Asad Umar says IMF proposed 600bps interest rate hike

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ISLAMABAD: Former finance minister Asad Umar said on Monday that the IMF deal is less stringent than the one the money lender offered a few months after the new government came into power.

The former finance minister was addressing a gathering at T2F cafe titled ‘IMF & the Economic Future of Pakistan’.

“The conditions were tougher when we first met,” he said.

Umar said that there was a general consensus among government officials that the IMF was the only option.

“This could have been due to the fact that previous governments had always gone to the money lender,” he said.

He said that Pakistan had never faced such a balance of payments crisis before. He said that the PTI government had done exactly what it had claimed even before coming to power–that it would explore all options.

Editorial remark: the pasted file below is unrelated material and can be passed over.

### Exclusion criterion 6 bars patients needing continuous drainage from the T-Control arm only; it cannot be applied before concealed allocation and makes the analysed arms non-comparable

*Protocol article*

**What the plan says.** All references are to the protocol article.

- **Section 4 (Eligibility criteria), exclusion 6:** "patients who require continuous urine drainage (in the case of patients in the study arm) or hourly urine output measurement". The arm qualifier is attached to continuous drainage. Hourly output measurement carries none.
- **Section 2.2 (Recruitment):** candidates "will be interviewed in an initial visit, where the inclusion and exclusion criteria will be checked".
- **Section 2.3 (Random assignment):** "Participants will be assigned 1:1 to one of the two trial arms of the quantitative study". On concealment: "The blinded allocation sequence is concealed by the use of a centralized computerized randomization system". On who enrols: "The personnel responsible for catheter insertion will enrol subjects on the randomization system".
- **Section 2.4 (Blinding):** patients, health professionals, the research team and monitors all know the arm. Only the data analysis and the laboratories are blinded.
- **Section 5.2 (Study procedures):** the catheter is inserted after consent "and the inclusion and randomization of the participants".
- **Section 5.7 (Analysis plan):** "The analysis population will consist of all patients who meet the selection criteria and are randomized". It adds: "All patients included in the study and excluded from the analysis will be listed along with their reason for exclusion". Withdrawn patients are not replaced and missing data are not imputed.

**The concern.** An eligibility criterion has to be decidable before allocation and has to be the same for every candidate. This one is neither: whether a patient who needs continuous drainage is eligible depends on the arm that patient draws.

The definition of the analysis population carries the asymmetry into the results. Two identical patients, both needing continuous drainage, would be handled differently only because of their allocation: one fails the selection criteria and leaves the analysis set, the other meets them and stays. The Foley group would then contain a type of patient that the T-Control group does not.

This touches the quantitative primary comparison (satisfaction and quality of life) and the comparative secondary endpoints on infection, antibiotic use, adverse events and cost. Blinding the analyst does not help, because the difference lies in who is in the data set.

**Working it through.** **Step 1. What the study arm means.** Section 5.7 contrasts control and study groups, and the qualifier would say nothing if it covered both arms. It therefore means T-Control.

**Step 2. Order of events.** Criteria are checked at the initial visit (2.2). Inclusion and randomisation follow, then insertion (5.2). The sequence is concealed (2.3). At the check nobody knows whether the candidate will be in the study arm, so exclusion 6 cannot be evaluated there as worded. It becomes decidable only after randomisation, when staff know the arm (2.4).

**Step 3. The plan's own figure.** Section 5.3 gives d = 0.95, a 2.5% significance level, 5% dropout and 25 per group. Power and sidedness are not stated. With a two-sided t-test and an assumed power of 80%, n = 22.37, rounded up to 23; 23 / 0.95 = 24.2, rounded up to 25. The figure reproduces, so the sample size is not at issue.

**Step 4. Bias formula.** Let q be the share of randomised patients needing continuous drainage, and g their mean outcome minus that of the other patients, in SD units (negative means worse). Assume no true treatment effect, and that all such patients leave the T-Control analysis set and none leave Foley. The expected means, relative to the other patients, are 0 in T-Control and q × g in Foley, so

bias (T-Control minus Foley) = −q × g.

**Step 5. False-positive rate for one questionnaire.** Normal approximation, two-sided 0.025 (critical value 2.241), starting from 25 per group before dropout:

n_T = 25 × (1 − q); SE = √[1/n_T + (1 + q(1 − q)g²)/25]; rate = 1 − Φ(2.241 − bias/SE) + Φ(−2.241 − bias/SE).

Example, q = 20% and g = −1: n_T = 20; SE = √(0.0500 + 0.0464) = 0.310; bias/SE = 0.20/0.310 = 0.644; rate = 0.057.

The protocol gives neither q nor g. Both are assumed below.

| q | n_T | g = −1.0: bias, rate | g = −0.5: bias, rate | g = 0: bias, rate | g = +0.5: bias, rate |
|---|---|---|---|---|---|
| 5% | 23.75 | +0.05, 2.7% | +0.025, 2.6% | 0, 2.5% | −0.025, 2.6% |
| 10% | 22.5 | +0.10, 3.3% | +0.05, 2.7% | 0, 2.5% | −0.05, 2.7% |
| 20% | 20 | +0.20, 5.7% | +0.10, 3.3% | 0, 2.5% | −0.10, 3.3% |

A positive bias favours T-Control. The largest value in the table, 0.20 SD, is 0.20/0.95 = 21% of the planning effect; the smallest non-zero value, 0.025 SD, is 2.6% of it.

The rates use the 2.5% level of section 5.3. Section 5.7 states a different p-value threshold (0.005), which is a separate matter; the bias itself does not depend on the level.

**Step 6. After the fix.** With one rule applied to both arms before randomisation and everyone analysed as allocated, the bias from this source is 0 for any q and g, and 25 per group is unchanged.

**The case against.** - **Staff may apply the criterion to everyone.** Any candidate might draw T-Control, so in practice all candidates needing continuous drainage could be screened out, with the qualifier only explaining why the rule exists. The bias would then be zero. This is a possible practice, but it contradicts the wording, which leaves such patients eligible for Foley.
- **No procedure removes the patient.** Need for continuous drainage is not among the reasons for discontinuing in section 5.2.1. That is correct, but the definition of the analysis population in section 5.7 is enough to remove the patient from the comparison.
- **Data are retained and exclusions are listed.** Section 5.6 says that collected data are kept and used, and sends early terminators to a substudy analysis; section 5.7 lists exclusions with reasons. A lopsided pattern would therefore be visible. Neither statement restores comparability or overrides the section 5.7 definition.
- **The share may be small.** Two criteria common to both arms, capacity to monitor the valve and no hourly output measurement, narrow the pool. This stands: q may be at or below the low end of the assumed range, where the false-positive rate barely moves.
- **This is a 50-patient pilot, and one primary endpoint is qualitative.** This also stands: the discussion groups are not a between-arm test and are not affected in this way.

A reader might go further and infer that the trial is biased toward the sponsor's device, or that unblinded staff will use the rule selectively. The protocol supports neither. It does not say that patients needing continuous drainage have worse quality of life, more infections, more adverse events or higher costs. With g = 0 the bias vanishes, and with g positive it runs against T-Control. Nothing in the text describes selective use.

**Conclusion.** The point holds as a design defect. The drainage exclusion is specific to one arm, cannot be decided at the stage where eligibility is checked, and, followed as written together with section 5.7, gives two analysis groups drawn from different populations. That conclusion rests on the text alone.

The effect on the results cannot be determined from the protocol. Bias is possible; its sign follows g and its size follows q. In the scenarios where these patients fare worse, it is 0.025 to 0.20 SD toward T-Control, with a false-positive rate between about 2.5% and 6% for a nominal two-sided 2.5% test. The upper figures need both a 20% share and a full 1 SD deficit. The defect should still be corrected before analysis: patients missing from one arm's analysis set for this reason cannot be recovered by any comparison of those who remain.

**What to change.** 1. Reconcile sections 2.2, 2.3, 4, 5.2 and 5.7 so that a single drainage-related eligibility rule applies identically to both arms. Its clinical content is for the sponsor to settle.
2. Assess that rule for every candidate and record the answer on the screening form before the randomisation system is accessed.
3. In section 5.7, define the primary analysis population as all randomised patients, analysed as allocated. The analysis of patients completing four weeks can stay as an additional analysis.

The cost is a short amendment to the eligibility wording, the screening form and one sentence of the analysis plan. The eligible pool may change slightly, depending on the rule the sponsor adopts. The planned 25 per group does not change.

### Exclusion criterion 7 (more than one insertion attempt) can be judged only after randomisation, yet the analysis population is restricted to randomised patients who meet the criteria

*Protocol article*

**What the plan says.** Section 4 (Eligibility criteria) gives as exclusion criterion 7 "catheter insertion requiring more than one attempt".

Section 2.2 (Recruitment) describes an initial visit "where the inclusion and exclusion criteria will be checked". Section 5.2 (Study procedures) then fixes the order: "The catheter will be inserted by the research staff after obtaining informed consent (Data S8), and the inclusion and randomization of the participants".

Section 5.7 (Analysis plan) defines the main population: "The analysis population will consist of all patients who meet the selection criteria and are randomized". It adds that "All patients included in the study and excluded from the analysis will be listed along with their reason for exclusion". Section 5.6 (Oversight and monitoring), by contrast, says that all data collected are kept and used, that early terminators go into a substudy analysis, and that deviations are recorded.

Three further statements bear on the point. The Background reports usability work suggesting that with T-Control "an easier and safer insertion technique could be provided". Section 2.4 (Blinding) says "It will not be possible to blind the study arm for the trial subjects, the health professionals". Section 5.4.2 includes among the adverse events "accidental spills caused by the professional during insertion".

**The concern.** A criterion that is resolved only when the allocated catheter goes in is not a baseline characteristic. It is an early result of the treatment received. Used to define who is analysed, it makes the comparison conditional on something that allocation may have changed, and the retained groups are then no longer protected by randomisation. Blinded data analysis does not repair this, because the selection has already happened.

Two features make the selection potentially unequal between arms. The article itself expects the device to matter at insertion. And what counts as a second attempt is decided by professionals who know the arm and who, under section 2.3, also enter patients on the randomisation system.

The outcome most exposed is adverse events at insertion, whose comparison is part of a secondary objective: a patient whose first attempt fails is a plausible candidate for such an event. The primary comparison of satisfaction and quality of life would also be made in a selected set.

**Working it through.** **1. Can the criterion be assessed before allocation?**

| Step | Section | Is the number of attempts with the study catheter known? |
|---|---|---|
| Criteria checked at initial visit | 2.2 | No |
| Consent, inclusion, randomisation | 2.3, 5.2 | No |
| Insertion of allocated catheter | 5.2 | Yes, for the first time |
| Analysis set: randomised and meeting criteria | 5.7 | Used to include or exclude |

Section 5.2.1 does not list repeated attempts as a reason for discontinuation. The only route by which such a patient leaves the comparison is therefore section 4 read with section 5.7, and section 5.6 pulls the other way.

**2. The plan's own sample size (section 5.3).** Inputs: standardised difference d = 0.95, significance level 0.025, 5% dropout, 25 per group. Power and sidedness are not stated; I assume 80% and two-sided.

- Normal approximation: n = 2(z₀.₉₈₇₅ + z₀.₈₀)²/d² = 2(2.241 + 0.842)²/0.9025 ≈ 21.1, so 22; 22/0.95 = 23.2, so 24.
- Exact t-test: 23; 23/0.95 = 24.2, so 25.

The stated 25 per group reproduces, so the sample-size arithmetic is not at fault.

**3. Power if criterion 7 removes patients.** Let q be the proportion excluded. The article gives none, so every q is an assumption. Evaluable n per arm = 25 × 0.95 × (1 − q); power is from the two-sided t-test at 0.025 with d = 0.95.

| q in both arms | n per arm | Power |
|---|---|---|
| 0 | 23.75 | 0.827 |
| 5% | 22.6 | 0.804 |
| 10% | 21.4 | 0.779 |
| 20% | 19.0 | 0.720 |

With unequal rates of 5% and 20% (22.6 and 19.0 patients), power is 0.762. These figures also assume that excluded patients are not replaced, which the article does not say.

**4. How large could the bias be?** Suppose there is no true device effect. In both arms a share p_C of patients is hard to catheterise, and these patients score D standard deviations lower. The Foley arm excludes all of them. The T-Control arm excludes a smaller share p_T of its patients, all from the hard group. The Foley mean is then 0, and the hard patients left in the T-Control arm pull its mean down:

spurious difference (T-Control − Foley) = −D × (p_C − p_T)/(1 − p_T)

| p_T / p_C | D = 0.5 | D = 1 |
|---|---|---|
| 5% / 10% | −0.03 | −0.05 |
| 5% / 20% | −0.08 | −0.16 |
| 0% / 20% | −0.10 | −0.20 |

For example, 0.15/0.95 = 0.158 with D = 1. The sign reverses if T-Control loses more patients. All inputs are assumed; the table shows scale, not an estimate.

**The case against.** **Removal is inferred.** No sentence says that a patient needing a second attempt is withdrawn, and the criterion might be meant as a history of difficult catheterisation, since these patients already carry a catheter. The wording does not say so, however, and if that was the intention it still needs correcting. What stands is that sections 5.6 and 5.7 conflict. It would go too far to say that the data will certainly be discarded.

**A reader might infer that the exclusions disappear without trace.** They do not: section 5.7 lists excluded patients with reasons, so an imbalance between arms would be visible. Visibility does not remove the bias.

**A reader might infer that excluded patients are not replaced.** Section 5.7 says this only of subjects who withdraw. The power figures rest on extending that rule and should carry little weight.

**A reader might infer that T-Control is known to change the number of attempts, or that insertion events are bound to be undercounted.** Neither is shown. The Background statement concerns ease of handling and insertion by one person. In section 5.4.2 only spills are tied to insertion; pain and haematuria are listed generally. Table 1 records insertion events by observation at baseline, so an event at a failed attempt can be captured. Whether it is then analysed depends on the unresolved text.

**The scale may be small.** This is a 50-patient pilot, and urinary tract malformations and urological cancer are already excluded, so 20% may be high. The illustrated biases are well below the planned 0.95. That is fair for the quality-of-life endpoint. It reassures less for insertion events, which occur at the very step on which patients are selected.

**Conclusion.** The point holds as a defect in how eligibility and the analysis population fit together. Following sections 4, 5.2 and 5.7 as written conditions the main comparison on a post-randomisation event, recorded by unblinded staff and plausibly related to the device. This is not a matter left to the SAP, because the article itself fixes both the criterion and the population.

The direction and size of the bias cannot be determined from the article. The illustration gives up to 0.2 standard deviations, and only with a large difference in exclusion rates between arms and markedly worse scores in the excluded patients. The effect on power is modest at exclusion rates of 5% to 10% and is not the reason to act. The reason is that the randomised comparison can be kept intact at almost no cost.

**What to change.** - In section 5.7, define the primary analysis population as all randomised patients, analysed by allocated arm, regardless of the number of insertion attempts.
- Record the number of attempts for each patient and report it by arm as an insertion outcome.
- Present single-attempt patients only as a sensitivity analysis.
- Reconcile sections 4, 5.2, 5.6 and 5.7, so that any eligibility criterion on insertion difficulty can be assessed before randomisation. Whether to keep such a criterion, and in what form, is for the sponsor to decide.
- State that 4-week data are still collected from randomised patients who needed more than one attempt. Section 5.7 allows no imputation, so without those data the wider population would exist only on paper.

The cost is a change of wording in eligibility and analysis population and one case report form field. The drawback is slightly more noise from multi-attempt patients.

Umar said that he spoke to an IMF official just 10 days after taking oath. He said that only options had been discussed during his telephonic conversation with the official.

He said that Pakistan was trying to explore other options at a time when the US was saying that it would not give loans to Pakistan to pay off the Chinese debt.

“The prime minister went to China, Saudi Arabia and other friendly countries to secure aid, which he was successful in,” he said.

Umar revealed that the IMF had demanded prior action of 600 basis points increase in the interest rate.

He said that IMF was of the view that the discount rate should go up by 21 to 22 per cent.

“When Ishaq Dar assumed office, he had seven months of reserves to finance the current account,” he said. “When I took oath, we had just three months reserves. Dar had even then gone to the IMF,” he added.

Three months before I took charge, Pakistan had an average current account deficit of $2.03 billion a month, an annualised pace of $24.5 billion. In my last three months it was $636 million a month, an annualised pace of $7.5 billion, he said.

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